How do you capture the spirit of a place that no longer exists in a perfume? That was a question that Diptyque, the French niche perfumery house, set out to answer when coming up with a fragrance for its 60th anniversary.

The place in question is the Orpheon bar, a jaunty watering hole on the Boulevard Saint-Germain in Paris. It was a lively meeting place during its heyday in the 1960s, a crossroads of artists, writers and dandies.

It was also a spot that all three of Diptyque’s founders – Christiane Gautrot, Desmond Knox-Leet and Yves Coueslant, an architect, painter and theatre director respectively – used to frequent. It was at the Orpheon bar that Diptyque, in its earliest form, was conceived and created.

diptyque orpheon
Credit: Diptyque

Diptyque’s three founders: (from left) Yves Coueslant, Christiane Gautrot and Desmond Knox-Leet.

Years later, when the Orpheon bar was set to close for good, Diptyque took the space over and subsumed it into its own boutique. You can still see a trace of the Orpheon today in that store in the form of a tall blue column that stands as a final vestige of the bar.

To create that olfactory portrait of the Orpheon bar, Diptyque called on the talents of perfumer Olivier Pescheux. Pescheux has created 15 Diptyque fragrances so far, and the brand describes him as a “trusted friend”. The challenge, naturally, was to imagine what the bar would have smelt and felt like since it no longer exists today.

diptyque orpheon
Credit: Diptyque

The Italian visual artist Gianpaolo Pagni was commissioned to design the label art of the Orpheon fragrance. The front is inspired by fabric patterns and sketches by Gautrot and Knox-Leet, while the reverse has a trio of faces in profile. No points for guessing who they subtly represent.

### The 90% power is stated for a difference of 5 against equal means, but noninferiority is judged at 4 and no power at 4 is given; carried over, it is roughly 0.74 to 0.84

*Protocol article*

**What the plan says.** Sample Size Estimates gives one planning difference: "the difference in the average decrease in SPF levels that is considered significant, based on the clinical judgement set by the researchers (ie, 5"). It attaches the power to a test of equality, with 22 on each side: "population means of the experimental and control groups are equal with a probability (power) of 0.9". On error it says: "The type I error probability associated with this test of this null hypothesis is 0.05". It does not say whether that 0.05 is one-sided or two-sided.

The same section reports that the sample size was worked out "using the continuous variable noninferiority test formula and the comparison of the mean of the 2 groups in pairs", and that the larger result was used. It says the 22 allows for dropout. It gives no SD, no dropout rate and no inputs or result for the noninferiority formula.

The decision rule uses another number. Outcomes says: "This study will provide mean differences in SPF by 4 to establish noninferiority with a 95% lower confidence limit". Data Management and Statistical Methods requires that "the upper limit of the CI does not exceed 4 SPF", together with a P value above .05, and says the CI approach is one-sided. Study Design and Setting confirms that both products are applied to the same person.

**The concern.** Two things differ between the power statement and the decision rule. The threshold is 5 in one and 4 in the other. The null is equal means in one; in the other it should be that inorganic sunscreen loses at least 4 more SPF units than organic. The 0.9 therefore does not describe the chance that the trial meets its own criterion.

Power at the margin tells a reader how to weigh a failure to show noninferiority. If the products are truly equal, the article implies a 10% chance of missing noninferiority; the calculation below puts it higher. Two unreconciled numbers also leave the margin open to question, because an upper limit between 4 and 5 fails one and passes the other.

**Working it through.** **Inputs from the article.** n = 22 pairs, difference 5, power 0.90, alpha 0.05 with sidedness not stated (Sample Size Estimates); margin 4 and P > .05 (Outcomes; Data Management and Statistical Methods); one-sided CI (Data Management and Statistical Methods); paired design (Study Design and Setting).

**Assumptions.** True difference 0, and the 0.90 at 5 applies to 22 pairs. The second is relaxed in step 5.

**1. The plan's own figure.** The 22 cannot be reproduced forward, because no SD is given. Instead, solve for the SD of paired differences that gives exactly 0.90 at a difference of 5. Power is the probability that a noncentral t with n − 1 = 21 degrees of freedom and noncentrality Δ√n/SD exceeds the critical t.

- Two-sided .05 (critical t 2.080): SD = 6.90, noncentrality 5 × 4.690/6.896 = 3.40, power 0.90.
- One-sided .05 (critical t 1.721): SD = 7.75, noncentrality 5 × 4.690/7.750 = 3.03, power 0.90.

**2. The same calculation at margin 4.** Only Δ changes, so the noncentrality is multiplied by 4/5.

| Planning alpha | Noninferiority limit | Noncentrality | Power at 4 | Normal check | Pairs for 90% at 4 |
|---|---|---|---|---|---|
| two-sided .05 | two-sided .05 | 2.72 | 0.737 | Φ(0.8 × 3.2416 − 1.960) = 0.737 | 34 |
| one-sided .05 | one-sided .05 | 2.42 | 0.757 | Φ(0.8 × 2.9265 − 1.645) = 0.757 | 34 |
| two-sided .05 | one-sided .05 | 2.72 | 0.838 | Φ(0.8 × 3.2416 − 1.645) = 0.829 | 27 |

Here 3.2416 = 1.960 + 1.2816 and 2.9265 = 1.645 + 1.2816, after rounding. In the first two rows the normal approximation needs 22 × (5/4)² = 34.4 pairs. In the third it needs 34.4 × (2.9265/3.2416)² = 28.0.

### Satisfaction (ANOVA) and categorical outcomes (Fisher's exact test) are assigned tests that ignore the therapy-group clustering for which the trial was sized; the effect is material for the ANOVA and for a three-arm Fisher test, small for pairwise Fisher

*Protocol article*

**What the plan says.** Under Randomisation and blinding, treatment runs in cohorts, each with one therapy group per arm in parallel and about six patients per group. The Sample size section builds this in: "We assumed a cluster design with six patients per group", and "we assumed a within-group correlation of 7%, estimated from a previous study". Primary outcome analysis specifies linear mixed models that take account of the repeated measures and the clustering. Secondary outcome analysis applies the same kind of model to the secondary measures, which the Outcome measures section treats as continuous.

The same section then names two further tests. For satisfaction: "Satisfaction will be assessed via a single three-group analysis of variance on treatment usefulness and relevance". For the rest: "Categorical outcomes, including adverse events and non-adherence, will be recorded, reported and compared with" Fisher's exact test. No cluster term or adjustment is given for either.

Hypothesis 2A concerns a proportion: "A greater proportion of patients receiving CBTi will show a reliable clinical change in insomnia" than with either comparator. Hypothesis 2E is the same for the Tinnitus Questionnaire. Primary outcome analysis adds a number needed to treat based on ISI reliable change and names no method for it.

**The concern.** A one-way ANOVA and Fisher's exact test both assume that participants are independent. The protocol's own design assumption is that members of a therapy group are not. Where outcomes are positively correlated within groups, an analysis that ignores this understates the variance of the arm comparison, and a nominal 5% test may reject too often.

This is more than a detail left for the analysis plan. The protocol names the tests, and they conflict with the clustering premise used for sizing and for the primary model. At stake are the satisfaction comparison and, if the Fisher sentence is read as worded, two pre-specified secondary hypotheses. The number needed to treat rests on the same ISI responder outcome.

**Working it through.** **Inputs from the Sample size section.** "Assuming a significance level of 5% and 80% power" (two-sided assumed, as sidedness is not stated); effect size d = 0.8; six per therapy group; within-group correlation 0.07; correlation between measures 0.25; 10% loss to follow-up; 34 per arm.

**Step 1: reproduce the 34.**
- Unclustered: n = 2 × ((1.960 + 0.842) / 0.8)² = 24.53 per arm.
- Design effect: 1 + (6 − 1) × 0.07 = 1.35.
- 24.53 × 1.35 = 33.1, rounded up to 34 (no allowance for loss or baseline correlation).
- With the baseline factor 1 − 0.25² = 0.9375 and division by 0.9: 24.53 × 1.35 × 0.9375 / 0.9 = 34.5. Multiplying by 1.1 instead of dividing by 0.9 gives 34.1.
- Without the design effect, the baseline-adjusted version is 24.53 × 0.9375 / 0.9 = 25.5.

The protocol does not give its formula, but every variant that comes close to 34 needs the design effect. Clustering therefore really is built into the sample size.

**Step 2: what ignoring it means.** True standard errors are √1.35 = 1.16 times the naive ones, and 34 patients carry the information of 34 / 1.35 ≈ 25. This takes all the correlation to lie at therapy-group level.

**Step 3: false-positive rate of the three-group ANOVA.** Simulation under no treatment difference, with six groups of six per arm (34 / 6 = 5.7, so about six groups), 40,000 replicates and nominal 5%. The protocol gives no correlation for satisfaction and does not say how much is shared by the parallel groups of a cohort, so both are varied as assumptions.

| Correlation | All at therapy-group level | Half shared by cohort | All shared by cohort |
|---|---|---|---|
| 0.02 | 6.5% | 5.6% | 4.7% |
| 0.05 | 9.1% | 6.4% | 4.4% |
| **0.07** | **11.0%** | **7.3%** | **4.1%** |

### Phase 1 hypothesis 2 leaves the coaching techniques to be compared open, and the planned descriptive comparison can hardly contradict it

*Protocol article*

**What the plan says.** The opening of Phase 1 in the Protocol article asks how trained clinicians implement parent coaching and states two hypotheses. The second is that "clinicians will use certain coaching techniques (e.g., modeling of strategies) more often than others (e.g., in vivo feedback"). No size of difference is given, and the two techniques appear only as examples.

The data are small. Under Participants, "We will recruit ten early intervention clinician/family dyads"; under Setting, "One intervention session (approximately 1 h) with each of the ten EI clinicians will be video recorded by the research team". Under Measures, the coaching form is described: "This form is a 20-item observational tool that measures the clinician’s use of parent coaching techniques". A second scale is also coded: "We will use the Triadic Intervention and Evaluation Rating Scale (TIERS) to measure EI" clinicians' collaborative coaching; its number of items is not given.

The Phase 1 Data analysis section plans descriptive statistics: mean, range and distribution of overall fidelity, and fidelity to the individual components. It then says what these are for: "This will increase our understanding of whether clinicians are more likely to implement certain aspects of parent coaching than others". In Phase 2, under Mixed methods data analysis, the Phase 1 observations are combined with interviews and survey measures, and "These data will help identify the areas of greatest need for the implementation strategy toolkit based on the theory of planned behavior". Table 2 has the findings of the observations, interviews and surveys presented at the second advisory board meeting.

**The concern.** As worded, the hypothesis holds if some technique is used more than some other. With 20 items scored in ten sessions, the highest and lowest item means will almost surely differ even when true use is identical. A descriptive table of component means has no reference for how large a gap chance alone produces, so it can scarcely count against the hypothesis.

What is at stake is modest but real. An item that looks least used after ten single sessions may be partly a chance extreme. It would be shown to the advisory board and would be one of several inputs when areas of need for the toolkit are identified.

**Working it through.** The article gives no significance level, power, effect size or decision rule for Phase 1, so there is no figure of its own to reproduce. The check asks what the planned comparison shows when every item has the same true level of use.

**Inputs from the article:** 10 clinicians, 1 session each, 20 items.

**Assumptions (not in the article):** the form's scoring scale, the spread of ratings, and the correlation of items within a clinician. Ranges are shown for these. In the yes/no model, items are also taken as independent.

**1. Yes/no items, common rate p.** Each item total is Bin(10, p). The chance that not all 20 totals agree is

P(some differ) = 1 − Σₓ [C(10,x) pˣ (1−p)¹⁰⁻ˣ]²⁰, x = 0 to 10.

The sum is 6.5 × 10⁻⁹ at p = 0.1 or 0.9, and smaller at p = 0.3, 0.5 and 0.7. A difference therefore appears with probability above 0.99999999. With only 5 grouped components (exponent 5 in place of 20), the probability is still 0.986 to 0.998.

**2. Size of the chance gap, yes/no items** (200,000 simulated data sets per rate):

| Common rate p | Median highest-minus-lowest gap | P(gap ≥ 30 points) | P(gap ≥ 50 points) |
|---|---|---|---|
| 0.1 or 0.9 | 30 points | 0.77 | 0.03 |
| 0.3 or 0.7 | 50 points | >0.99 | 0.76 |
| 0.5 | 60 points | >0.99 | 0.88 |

To create this, Pescheux utilised a broad tableau of mental images and paired them with corresponding ingredients. Cedar, vetiver and patchouli, for example, create an olfactory accord to call up images of the wood furniture of the space. Its jazz club atmosphere was recreated with sharp mastic and galbanum notes to represent smokiness. The ambience, dimly lit and shadowy, was represented by warm and soft tonka bean and benzoin.

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To create the sense of people and liveliness, Pescheux looked to classic notes of men’s and women’s perfumes like ylang ylang, rose, musk and amber. These, combined with notes of juniper berries – a stiff gin cocktail, perhaps – create the sense of an intimate crowd of people at night. 

If you think that’s a lot of ingredients and notes: you’re right. The story here isn’t a hero note or ingredient. It’s the sense of being in a crowded and noisy cocktail bar, with everyone’s perfume mixing and mingling in the air.

You get whiffs of this and that, but the overall effect is abstract, and the most prominent sense from the scent is a comforting, downy soapiness – not unlike great classics like Chanel No.5.

This article was first published in Female.